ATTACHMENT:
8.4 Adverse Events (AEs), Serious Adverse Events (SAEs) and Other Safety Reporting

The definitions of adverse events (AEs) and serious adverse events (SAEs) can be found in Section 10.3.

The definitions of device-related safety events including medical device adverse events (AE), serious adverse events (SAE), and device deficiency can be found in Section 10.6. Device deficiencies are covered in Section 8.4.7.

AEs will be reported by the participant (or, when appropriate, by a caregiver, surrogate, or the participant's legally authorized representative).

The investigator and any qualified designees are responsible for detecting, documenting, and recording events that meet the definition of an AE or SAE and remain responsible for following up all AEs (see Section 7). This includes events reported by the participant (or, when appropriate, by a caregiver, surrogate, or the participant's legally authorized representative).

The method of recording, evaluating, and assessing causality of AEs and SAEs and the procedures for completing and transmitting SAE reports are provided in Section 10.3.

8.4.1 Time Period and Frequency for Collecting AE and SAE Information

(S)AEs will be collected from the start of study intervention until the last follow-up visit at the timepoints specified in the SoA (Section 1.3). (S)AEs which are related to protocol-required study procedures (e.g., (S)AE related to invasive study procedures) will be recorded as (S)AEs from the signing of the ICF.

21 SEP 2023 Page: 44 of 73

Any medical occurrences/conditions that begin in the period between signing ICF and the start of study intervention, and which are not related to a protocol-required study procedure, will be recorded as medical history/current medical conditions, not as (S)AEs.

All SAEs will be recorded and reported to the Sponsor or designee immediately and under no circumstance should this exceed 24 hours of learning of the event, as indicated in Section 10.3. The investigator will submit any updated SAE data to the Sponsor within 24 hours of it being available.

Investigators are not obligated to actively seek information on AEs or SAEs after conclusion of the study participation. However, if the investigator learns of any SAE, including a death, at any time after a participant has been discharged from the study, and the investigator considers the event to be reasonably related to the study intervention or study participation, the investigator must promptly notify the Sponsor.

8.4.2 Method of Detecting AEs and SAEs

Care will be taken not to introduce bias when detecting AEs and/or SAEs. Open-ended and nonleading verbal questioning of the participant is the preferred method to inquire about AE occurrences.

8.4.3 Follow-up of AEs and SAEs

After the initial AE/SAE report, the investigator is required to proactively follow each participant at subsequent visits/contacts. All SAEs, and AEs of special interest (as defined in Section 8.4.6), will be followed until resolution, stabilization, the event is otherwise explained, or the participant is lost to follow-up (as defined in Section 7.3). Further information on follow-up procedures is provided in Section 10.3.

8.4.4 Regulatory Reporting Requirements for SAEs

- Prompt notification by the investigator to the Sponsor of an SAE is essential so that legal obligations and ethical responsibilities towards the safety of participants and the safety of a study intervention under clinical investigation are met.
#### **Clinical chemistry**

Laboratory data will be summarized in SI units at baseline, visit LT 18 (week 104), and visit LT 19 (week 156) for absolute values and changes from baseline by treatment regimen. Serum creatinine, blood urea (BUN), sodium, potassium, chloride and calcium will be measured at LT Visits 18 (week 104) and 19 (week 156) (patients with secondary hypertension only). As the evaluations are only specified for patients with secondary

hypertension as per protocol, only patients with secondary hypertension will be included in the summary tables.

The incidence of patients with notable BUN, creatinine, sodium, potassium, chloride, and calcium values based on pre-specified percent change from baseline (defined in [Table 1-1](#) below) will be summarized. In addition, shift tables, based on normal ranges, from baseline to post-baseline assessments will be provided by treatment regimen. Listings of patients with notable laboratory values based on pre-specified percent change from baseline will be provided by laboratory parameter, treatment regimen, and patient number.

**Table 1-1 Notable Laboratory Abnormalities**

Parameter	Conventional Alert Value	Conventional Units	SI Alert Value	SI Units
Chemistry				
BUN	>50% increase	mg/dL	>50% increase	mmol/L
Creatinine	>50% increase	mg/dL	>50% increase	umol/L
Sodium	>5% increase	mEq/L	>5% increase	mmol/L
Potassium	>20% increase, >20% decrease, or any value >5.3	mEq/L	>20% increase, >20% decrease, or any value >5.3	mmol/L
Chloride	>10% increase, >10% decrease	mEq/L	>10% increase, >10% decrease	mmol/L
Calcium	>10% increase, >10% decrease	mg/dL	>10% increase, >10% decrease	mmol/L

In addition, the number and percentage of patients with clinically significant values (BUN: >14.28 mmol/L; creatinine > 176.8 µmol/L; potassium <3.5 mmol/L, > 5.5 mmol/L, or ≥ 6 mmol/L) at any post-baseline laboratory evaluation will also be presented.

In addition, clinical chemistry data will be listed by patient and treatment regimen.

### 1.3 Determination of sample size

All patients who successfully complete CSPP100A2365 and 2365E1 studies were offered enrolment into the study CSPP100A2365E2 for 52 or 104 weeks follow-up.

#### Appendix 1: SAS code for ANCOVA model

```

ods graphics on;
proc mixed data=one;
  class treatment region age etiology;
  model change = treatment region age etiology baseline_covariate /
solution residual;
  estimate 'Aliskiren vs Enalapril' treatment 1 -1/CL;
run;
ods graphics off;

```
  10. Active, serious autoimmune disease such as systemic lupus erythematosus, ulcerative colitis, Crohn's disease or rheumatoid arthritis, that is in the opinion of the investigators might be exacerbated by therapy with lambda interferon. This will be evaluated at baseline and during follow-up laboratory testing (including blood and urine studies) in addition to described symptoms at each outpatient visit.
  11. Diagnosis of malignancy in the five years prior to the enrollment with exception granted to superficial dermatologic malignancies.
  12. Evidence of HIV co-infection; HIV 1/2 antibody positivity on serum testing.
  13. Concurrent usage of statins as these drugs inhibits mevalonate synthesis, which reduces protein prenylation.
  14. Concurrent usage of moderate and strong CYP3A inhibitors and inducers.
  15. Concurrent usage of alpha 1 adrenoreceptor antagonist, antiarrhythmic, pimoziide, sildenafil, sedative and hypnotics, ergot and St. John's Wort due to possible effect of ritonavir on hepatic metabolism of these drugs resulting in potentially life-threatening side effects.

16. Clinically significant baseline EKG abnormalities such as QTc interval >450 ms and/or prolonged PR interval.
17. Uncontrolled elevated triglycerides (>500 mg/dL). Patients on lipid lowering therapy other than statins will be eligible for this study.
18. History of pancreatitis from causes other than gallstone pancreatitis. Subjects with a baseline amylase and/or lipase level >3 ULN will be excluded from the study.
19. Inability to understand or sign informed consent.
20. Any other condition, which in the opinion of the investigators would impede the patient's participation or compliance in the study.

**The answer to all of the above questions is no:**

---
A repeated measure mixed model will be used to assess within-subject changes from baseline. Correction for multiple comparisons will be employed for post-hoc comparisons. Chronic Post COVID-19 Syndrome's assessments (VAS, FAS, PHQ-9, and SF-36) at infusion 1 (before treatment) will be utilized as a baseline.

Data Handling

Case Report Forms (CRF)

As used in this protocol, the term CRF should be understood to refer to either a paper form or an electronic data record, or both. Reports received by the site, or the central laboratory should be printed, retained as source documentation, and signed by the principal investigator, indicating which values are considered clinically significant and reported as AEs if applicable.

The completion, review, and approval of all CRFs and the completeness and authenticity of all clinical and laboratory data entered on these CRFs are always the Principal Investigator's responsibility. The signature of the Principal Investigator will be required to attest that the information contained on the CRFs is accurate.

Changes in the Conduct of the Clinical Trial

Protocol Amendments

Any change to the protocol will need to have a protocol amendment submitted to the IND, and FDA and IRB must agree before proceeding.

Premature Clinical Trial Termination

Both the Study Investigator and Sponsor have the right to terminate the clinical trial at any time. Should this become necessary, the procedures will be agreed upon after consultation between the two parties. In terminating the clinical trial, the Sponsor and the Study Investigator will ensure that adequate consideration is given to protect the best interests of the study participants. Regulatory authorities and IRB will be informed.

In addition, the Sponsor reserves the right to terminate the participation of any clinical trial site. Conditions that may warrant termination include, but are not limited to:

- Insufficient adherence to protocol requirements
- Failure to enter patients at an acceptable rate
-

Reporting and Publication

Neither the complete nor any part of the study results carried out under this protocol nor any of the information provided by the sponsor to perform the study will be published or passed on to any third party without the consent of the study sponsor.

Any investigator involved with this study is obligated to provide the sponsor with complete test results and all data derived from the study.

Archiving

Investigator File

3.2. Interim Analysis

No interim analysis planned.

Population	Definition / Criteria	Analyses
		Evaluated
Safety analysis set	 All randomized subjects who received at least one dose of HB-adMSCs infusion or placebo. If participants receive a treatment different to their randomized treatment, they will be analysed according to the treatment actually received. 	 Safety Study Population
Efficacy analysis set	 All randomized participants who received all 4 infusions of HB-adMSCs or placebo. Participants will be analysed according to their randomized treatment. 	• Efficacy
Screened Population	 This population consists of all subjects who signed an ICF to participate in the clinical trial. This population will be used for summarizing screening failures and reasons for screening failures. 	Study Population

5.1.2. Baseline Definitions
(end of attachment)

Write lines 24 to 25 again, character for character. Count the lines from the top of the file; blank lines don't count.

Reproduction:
Parameter	Conventional Alert Value	Conventional Units	SI Alert Value	SI Units
Chemistry				